Business & Economy | Energy & Oil Art | Film & Music | Events Heritage & History Philanthropy
Sports | Politics For Peace | Society & Culture Literature & Books Health & Medicine
Rights | Women | Diaspora Travel | Environment & Geography Science & Education Middle East & Asia

Home | News | Archive| RSS
twitter | facebook



Payvand Iran News ...
5/5/06 Bookmark and Share
The Cost of Economic Sanctions on Major Exporters to Iran

By Nader Habibi

 

If the United Nations Security Council agrees on a comprehensive economic sanction on Iran, the countries that are currently considered Iran's major trade partners will be forced to end or severely reduce their trade relations with that country. Doing so will impose a cost on their expert industries. For the past two decades the United States has imposed a partial but broad economic sanction on Iran and as a result the volume of trade between the two countries is minimal. Advanced European and Asian countries, on the other hand, have maintained close economic ties with Islamic Republic of Iran in this period and will have to give up their current share of Iran import market. Furthermore; the recent rise in Iran's oil revenues has allowed it to increase its merchandise imports in the past five years. Total volume of imports rose by 189% from $13.7 billion in 2000 to an estimated $39.7 billion in 2005.

 

In 2005 Germany had the largest share of Iran's export market with $5.67 billion (14.4%). Germany has indeed been Iran's top trade partner in the past 15 years but its share diminished from 17.8% of Iran's total imports in 1990 to 10.5% in 2000 before rising again in recent years. The second rank among top exporters to Iran in 2005 belongs to China with $3.3 billion or (8.3% of total). China's exports to Iran have enjoyed the fastest growth rate in the past five years. Iran's imports from China rose by 360% between 2000 and 2005. The rise of China has been associated with a decline in Japan's exports to Iran. In 1990 Japan was the second largest exporter to Iran with 11.2% of total market but this share has declined to 3.37% in 2005. Aside from China's inexpensive products, Iran is also buying more from China for strategic reasons. China is a member of the U.N Security Council and has repeatedly resisted the United States' calls for diplomatic and economic isolation of Iran. 

 

Italy and France are also among major exporters to Iran. Italy was the third largest exporter to Iran in 2005 with 7.5% of the market and France ranked sixth with 6.2%. Unlike continental Europe, the United Kingdom has lost a portion of its share of Iran market in recent years. While it ranked 4th among top exporters to Iran in 1995 with 5% of the market, it could not make it to top ten in 2005. This is partly due to the rising diplomatic tensions between the two countries. Iran has accused the U.K. of supporting the separatist militants that have been responsible for several bombings in the oil rich south-eastern province of Khuzestan. The U.K, on the other hand, has accused Iran of supporting the Shiite militias that have attacked its troops in Southern Iraq.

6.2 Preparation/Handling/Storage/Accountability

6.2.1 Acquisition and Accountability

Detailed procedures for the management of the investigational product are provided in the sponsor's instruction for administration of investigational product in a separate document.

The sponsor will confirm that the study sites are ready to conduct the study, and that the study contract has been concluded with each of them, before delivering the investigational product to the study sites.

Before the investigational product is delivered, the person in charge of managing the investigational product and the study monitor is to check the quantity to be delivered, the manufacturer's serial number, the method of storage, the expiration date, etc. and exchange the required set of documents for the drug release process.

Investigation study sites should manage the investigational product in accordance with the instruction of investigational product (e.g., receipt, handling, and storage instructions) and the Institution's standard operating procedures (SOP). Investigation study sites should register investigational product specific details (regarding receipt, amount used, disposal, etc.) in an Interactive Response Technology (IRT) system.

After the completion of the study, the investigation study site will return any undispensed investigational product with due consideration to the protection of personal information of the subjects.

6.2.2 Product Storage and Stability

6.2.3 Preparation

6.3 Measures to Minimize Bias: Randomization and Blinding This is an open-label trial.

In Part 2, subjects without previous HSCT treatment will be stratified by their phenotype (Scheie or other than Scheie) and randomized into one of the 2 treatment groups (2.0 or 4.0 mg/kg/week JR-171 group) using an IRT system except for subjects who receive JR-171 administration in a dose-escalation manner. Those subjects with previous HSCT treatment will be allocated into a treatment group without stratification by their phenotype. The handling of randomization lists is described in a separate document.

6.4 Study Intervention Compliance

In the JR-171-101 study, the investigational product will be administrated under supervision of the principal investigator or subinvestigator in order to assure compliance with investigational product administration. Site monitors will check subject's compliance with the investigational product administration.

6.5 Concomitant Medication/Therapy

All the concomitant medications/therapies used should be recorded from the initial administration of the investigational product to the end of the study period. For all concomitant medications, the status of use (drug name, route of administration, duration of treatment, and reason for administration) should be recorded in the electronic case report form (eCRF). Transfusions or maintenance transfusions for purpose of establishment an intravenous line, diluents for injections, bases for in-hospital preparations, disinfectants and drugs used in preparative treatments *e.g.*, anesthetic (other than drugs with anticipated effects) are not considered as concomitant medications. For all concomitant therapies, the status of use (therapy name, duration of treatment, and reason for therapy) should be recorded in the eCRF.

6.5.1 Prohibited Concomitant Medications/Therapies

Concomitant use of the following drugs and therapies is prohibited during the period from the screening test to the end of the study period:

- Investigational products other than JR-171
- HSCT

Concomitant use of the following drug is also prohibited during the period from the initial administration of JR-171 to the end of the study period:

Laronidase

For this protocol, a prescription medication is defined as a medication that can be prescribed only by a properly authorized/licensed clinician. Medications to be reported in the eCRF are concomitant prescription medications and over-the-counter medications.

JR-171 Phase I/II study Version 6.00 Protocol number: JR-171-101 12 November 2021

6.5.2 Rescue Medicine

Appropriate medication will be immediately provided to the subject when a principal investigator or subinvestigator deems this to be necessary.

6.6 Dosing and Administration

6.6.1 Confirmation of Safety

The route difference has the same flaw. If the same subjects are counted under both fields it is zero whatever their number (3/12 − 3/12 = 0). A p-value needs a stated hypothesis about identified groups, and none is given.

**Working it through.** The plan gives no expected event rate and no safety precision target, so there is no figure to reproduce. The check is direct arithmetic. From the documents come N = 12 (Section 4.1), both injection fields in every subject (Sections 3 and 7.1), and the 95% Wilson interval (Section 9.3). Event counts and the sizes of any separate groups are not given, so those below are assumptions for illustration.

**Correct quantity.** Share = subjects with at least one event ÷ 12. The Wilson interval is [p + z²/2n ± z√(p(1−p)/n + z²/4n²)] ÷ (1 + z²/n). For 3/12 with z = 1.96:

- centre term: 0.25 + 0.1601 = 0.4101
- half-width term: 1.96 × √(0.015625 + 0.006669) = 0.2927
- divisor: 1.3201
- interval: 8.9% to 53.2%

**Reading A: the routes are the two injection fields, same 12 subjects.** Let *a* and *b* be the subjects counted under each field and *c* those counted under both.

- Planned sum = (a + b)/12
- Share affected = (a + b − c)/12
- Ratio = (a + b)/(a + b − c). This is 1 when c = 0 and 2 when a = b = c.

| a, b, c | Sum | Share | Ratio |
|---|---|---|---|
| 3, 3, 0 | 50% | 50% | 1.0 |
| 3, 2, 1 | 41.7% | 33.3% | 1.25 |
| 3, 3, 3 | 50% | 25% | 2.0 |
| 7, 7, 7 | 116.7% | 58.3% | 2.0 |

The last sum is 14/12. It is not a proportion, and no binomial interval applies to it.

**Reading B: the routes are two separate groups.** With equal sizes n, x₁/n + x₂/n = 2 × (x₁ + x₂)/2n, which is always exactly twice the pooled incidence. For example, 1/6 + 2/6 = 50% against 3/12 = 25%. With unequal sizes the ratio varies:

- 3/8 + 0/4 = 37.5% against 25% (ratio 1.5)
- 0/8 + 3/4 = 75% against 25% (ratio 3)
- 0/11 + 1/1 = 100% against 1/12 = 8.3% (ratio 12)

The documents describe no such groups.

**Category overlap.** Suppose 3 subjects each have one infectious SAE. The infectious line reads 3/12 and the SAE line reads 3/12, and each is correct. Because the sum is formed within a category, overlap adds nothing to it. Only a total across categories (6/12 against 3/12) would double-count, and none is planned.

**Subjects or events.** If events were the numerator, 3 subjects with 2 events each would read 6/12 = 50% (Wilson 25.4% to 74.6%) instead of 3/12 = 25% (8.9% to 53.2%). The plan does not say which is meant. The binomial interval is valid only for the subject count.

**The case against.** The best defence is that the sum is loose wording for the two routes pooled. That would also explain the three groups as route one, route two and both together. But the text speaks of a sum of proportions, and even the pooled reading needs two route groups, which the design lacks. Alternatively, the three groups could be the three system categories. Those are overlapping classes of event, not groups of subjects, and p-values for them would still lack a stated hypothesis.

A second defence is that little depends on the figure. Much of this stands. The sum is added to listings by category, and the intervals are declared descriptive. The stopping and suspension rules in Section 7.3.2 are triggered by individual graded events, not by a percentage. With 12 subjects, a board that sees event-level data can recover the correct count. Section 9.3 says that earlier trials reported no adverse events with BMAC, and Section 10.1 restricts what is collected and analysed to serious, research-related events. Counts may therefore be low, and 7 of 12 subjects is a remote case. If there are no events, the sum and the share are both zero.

Iran has used its international trade relations for diplomatic goals in the past and it is likely to continue this policy in the coming years as the current nuclear crisis continues.  In 2005, Iran put severe restrictions on Korean exports after that country sided with the United States in an International Atomic Energy Agency (IAEA) ruling against Iran. A similar implicit boycott was also imposed on exports of the United Kingdom.  In the next two years Iran's trade with the European Union (EU) will be highly vulnerable to diplomatic developments. The share of EU in Iran import market has increased from 36% in 2000 to 41.7% in 2005 and the Iranian government had hoped that this steady growth will discourage EU from supporting an economic sanction against Iran. At the same time the growing share of Europe in Iran's merchandise imports has increased Iran's dependency on European industrial products and machinery.  Iran's manufacturing and industrial sector will experience a severe short-term recession if the supply of European exports are cut off. In the longer run Iran can find Chinese substitutes for most of these European products as long as China does not join the economic sanction against Iran.   

 

*Top ten exporters to Iran in 2000: Germany (10.45%), Korea (10%), UAE (7.6%), Italy (5.58%), France (5.3%), China (5.2%), Russia (4.6%), Japan (4.17%), Canada (3.25%), The United Kingdom (3.25%).

 

*Top ten exporters to Iran in 2005:  Germany (14.2%), China (8.3%), Italy (7.51%), UAE (6.8%), Korea (6.42%), France (6.25%), Russia (5.33%), India (3.42%), Brazil (3.41%) and Japan (3.4%)

 

The data presented in this article is reported in Direction of Trade Statistics (published regularly by the International Monetary Fund). It varies from the trade statistics of Iran Central Bank.

 

About the author: Nader Habibi is an economist with the Middle East department of Global Insight consulting Firm.

 

... Payvand News - 5/5/06 ... --


comments powered by Disqus

© Copyright 2006 NetNative
(All Rights Reserved)

Popular Now

Join Payvand's Facebook Page

join Payvand's daily News mailing list
* indicates required

Home | Contact | About | Archive | Web Sites | Bookstore | Persian Calendar | twitter | facebook | RSS Feed